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view of human nature. But there are times when new sources of energy are tapped, when the impossible becomes possible, when events outrun our calculations. This may be such a time. The alliance to which we belong has suddenly grown hot with the new democracy of Russia and the new internationalism of America. It has had an access of spiritual force which opens a new prospect in the policies of the world. We can dare to hope for things which we never dared to hope for in the past. In fact if those forces are not to grow cold and frittered they must be turned to a great end and offered a great hope.

IV.

That great end and that great hope is nothing less than the federation of the world. I know it sounds a little old-fashioned to use that phrase because we have abused it so long in empty rhetoric; but no other idea is big enough to describe the alliance. It is no longer an offensive-defensive military agreement among diplomats. That is how it started, to be sure; but it has grown and is growing into a union of peoples determined to end forever that intriguing, adventurous nationalism which has torn the world for three centuries. Good democrats have always believed that the common interests of men were greater than their special interests, that ruling classes can be enemies, but that the nations must be partners. Well, this war is being fought by nations. It is the nations who were called to arms, and it is the force of nations that is now stirring the world to its foundations.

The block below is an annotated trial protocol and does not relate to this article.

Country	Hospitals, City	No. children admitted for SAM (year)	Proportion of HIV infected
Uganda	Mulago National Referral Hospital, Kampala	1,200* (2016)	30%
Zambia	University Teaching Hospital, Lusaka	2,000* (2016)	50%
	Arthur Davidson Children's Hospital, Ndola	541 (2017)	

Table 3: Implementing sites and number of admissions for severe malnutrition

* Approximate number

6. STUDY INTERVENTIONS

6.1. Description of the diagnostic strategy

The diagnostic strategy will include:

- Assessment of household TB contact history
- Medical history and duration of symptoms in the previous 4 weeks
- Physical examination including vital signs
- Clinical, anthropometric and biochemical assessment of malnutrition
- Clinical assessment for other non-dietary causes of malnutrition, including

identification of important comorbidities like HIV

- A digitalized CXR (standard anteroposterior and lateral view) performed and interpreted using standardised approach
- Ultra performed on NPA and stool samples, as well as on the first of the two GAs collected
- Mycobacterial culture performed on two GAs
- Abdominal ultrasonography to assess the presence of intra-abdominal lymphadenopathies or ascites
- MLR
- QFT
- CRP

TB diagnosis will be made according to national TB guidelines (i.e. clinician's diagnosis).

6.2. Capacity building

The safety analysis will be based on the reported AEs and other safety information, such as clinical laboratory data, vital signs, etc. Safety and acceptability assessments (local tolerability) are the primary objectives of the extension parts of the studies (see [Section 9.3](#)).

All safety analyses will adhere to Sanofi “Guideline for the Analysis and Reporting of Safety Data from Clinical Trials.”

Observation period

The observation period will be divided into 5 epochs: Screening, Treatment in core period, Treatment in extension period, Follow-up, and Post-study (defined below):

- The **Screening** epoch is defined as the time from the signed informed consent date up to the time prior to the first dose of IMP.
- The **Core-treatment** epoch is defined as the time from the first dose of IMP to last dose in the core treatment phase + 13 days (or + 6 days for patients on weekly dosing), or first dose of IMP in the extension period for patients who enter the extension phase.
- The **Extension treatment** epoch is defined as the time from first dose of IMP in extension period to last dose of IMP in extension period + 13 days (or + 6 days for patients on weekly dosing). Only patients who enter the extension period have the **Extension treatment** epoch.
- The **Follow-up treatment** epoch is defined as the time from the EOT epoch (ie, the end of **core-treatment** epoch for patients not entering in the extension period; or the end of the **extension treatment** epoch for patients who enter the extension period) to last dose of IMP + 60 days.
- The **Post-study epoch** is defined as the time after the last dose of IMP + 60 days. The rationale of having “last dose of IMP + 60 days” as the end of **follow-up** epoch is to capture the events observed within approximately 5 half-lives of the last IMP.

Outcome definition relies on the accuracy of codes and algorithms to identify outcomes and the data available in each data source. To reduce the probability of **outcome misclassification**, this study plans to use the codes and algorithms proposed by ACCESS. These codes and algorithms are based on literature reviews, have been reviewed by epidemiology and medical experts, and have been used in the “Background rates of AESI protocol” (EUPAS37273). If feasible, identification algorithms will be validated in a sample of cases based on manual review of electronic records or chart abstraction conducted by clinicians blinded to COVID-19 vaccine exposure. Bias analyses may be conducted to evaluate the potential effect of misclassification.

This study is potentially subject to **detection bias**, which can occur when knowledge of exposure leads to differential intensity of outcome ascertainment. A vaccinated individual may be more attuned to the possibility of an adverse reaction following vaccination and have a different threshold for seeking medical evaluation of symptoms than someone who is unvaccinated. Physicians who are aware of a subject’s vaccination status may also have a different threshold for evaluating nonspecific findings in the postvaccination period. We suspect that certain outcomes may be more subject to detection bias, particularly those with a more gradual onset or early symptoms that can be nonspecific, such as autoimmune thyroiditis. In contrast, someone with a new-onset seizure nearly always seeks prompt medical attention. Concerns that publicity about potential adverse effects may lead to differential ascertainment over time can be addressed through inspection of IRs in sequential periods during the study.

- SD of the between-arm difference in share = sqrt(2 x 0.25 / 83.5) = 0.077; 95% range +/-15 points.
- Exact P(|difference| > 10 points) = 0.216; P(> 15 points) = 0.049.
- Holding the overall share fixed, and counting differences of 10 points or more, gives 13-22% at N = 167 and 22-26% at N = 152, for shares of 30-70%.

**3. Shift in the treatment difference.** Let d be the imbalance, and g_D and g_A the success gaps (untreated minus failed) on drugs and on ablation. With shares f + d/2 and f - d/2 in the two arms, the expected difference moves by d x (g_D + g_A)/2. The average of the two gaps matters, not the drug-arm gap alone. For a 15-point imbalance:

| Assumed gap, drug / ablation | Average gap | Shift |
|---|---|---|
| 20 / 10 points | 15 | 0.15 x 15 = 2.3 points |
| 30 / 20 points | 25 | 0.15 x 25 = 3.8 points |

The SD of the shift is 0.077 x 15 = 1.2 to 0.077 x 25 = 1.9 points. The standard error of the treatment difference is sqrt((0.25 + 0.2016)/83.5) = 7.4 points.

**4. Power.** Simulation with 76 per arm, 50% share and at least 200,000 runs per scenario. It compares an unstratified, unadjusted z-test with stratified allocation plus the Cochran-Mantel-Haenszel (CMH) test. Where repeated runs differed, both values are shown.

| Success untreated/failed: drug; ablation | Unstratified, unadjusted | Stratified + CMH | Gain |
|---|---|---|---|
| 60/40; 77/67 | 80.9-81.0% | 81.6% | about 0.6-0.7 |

The war is dissolving into a stupendous revolution. A few months ago we still argued about the Bagdad corridor, strategic frontiers, colonies. Those were the stakes of the diplomat's war. The whole perspective is changed to-day by the revolution in Russia and the intervention of America. The scale of values is transformed, for the democracies are unloosed. Those democracies have nothing to gain and everything to lose by the old competitive nationalism, the old apparatus of diplomacy, with its criminal rivalries in the backward places of the earth. The democracies, if they are to be safe, must cooperate. For the old rivalries mean friction and armament and a distortion of all the hopes of free government. They mean that nations are organized to exploit each other and to exploit themselves. That is the life of what we call autocracy. It establishes its power at home by pointing to enemies abroad. It fights its enemies abroad by dragooning the population at home.

That is why practically the whole world is at war with the greatest of the autocracies. That is why the whole world is turning so passionately toward democracy as the only principle on which peace can be secured. Many have feared, I know, that the war against Prussian militarism would result the other way, that instead of liberalizing Prussia the outcome would be a Prussianization of the democracies. That would be the outcome if Prusso-Germany won. That would be the result of a German victory. And that is why we, who are the most peaceful of democracies, are at war.

The success of the submarine would give Germany victory. It was and is her one great chance. To have stood aside when Germany made this terrible bid for victory would have been to betray the hope of free government and international union.

1

V.

There are two ways now in which peace can be made. The first is by political revolution in Germany and Austria-Hungary. It is not for us to define the nature of that revolution. We can not dictate liberty to the German people. It is for them to decide what political institutions they will adopt, but if peace is to come through revolution, we shall know that it has come when new voices are heard in Germany, new policies are proclaimed, when there is good evidence that there has, indeed, been a new orientation. If that is done, the war can be ended by negotiation.